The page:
New Topic
Click here to advertise on this slot

how does proof of history work?

avatar
2021-06-28 12:24:08 UTC
I heard about Solana project that is blockchain network that uses proof of history. How does it work? Is it as good as proof of work in terms of security and decentralization?
Created
avatar153d
Replies
1
avatar
2021-06-29 19:22:13 UTC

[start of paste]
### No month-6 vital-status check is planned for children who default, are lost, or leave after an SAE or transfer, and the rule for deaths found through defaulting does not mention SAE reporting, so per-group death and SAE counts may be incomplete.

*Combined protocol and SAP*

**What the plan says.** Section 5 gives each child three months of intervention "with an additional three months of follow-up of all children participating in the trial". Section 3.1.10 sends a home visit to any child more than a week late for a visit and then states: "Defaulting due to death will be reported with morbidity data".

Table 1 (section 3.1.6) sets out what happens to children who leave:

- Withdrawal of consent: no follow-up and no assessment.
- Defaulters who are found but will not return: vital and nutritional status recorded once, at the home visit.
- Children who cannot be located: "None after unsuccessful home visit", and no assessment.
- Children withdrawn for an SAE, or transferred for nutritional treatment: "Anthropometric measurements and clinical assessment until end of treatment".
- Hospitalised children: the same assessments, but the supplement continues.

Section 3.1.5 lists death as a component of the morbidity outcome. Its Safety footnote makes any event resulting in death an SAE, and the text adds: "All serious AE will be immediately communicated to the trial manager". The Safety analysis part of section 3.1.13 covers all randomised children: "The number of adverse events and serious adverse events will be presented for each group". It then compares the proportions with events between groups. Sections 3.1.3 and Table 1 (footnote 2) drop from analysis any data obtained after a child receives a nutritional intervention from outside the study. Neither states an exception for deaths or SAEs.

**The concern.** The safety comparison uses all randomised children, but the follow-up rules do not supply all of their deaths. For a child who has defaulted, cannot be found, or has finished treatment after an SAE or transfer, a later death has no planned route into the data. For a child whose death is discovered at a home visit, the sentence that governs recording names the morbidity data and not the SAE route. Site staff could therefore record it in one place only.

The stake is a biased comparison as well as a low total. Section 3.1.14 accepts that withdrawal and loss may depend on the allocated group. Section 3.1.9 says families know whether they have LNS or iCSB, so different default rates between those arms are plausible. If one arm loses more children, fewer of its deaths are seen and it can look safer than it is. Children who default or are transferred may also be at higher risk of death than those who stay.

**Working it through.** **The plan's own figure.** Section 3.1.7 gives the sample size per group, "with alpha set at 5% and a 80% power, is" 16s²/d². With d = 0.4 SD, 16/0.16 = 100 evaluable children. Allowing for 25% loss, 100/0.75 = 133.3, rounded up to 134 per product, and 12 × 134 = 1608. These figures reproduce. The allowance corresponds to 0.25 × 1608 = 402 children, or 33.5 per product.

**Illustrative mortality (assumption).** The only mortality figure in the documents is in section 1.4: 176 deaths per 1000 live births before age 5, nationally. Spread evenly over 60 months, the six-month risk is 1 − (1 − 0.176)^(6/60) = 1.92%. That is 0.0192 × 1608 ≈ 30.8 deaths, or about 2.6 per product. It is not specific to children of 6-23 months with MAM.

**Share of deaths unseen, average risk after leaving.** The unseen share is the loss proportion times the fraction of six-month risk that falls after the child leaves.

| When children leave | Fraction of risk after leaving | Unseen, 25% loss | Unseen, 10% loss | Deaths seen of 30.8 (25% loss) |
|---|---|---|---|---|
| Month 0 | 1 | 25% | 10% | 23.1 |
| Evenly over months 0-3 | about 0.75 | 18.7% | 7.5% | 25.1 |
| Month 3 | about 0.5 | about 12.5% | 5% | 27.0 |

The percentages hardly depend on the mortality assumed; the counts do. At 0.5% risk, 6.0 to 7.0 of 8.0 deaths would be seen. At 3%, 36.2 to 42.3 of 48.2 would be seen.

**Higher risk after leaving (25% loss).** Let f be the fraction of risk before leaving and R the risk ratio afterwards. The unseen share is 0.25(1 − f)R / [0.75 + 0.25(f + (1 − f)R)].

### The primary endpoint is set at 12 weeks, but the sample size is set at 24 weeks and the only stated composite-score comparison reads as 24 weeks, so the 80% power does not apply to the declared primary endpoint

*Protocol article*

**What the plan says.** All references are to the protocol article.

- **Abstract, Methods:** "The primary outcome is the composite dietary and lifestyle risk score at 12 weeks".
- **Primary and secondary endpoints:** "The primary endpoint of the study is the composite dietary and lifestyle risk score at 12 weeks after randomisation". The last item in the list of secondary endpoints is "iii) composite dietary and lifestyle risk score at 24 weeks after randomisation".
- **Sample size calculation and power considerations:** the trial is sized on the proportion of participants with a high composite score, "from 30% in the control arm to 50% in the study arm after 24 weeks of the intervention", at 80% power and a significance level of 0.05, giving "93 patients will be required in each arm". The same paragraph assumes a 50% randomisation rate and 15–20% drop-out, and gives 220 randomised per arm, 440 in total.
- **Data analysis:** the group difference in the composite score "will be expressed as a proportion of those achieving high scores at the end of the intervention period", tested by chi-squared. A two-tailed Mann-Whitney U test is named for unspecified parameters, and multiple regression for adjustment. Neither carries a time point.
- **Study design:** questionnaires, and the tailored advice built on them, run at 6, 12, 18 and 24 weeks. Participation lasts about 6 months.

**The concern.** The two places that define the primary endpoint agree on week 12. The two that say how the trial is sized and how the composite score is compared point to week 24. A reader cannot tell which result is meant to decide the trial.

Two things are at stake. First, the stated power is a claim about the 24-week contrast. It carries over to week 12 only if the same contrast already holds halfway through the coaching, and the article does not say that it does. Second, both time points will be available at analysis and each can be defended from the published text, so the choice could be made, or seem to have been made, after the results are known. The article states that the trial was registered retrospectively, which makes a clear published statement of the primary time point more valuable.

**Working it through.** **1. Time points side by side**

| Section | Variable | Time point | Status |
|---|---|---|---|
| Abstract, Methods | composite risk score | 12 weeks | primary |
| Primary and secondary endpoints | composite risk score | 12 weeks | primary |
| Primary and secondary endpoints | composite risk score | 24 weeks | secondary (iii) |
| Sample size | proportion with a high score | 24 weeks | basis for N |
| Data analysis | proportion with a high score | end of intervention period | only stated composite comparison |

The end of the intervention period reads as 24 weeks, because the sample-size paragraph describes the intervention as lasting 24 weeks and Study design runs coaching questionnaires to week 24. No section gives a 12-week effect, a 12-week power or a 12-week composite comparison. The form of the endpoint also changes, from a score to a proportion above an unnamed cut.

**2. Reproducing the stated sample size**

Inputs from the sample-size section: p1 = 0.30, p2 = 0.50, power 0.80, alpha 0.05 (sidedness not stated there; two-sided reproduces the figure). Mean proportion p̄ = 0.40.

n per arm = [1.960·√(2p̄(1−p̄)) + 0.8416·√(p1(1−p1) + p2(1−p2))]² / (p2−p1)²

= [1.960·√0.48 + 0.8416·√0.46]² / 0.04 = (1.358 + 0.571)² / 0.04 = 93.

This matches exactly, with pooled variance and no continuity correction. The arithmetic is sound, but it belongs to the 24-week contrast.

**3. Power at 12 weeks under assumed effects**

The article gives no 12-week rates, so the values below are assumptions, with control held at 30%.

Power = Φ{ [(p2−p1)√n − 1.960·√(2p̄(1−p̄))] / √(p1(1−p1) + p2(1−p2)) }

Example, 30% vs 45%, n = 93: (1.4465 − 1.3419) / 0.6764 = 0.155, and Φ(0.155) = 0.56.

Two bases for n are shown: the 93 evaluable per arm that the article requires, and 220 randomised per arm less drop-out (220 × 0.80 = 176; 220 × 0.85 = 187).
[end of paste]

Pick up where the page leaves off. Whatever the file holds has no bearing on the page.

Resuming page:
<p>Solana's “proof of history,” lays in its blockchain and was developed to be a kind of synchronized clock that, in essence, assigns a timestamp for each transaction and disables the ability for miners (proof of work) and bots (proof of stake) to decide the order of which transactions get recorded onto the blockchain. Solana says doing so allows for greater security and “censorship resistance.”</p><p><br></p><p>Solana has innovated other ways, too, including by forwarding transactions to validators even before the previous batch of transactions is finalized, which reportedly helps to “maximize confirmation speed and boost the number of transactions that can be handled both concurrently and in parallel.”</p><p><br></p><p>Basically, the speed of light is how fast the network go. </p><p><br></p><p>Instead of trusting the timestamp on the transaction, you could prove that the transaction occurred sometime before and after an event. The Proof of History is a high frequency Verifiable Delay Function. A Verifiable Delay Function requires a specific number of sequential steps to evaluate, yet produces a unique output that can be efficiently and publicly verified.</p><p> It uses a cryptographically secure function written so that output cannot be predicted from the input, and must be completely executed to generate the output.</p><p>Unlike other platforms, practically anybody can get up and running with a Solana validator and help to secure the network. The process is completely permissionless, though users will need to maintain some basic hardware to participate—namely a server that needs to meet a minimum set of specifications. In total, the network currently boasts close to 1,000 validators, making it one of the more widely distributed blockchains.</p>